EMU: Retail Sales

Tue Dec 05 04:00:00 CST 2017

Consensus Actual Previous Revised
Month over Month -0.7% -1.1% 0.7% 0.8%
Year over Year 1.5% 0.4% 3.7% 4.0%

Retailers had a poor October. Excluding autos, volume sales declined a monthly 1.1 percent, significantly steeper than expected and their worst performance since December 2013. September's gain was revised a little stronger to 0.8 percent but annual growth still slumped from 4.0 percent to just 0.4 percent.

Weakness was particularly apparent in textiles, clothing and footwear where purchases were 3.1 percent lower than at quarter-end. Electrical goods and furniture (minus 0.3 percent) and pharmaceuticals (minus 0.7 percent) similarly struggled while auto fuel purchases were off 0.1 percent. Excluding auto fuel, non-food sales matched the monthly headline decline while food, drink and tobacco dropped a sharper 1.3 percent.

Regionally, much of the damage was down to Germany which posted a 1.2 percent monthly contraction. France (minus 1.5 percent) was even worse and Spain (minus 1.1 percent) just minimally better. The majority of reporting countries recorded decreases.

As a result, Eurozone retail sales in October were 0.7 percent below their average level in the third quarter when they rose 0.5 percent from April-June. Inevitably this raises the risk of a slowdown in overall household consumption this quarter although the signs are that spending on services has held up rather better. Certainly, with consumer confidence at a post-Great Recession high and the labour market still tightening, prospects for the key Xmas period ought to be bright enough.

Retail sales measure goods that are sold to the consumer or end-user, generally in small quantities and in the state in which they were purchased by the retailer. Eurozone retail sales are reported monthly, in volume terms and exclude autos and motorcycles. A limited sector breakdown is presented in the first release but much more detail is available in the following period's release.

Retail sales are important indicators of domestic consumer demand and are monitored closely by analysts as an important input to GDP. If you know what consumers are up to, you will have a pretty good idea on where the economy is headed. Needless to say, that's a big advantage for investors. The data are available in both value and volume measures although the press release deals only with volume. In addition to the total, the initial report provides a limited breakdown that separately identifies food, drink and tobacco, and (excluding automotive fuel) non-food products. A more comprehensive dataset is only available with the following month’s release. Unlike the U.S. and Canada, auto sales are not included in the retail sales data.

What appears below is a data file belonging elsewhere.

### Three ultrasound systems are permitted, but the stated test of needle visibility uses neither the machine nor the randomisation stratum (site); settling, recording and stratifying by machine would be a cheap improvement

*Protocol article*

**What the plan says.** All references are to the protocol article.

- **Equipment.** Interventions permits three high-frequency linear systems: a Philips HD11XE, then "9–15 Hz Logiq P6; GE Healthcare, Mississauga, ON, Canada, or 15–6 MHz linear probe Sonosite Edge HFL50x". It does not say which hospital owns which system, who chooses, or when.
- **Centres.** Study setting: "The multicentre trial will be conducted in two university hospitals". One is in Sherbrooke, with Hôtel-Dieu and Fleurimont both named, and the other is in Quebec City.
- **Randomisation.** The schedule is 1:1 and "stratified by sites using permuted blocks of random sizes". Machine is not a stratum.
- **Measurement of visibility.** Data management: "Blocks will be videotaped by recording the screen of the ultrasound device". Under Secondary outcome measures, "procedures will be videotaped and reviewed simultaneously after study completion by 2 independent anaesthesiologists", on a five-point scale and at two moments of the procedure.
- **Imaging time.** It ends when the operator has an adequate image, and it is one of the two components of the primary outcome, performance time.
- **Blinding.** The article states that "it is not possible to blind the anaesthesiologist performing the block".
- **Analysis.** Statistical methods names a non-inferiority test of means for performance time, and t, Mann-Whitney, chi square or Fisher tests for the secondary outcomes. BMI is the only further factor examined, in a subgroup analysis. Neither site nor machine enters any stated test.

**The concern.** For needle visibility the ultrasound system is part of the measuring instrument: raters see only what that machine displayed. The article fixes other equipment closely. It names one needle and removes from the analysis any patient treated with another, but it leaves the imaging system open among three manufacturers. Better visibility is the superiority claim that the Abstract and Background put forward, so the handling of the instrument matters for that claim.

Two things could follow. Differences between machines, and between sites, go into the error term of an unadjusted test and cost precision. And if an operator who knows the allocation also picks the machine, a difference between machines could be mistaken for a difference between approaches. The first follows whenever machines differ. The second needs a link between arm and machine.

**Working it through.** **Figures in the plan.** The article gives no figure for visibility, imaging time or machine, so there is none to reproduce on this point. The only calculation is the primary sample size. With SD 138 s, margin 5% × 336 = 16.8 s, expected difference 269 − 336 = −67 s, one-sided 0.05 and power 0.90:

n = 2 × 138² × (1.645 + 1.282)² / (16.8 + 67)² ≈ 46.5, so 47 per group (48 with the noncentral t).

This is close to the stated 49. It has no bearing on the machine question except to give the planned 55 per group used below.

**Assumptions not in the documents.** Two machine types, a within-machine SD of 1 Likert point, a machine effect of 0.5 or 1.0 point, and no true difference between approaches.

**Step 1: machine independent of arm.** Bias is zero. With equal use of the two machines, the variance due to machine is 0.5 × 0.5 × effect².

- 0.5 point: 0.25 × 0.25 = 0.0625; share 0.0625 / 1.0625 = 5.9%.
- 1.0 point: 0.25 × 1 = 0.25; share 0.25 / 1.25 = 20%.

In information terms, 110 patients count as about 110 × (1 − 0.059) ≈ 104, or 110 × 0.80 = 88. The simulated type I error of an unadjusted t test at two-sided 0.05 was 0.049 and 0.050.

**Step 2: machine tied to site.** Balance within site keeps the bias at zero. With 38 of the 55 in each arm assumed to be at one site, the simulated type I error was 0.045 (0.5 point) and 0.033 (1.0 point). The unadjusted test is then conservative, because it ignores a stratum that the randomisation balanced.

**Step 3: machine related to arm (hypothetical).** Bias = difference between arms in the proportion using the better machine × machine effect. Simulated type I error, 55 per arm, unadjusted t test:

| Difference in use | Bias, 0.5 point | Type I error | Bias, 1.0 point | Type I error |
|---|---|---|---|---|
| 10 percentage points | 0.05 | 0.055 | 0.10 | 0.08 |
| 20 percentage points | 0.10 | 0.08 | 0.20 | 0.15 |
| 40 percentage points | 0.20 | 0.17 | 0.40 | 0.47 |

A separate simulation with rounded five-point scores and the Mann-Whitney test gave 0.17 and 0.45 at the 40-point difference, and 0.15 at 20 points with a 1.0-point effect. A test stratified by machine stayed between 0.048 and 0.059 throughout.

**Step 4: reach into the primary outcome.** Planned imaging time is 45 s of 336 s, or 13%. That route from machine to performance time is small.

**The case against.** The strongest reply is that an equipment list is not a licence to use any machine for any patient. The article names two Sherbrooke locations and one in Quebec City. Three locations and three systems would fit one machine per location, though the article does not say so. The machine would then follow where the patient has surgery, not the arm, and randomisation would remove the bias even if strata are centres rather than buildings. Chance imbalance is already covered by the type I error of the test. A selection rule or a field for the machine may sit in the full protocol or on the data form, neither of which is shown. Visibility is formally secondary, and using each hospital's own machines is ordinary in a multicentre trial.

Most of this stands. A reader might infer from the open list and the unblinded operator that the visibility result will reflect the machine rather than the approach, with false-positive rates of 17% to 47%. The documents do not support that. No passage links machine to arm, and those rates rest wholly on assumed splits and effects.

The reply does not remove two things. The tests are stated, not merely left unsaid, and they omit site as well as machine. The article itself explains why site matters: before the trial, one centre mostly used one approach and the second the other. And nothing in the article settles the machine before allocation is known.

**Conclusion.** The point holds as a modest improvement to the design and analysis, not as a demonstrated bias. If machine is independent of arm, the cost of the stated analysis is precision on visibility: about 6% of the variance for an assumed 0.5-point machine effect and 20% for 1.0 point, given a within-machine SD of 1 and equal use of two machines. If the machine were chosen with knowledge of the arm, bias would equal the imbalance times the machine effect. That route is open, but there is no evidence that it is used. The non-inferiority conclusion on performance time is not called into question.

The pattern in consumer spending is often the foremost influence on stock and bond markets. For stocks, strong economic growth translates to healthy corporate profits and higher stock prices. For bonds, the focus is whether economic growth goes overboard and leads to inflation. Ideally, the economy walks that fine line between strong growth and excessive (inflationary) growth.

Retail sales not only give you a sense of the big picture, but also the trends among different types of retailers. Perhaps auto sales are especially strong or apparel sales are showing exceptional weakness. These trends from the retail sales data can help you spot specific investment opportunities, without having to wait for a company's quarterly or annual report.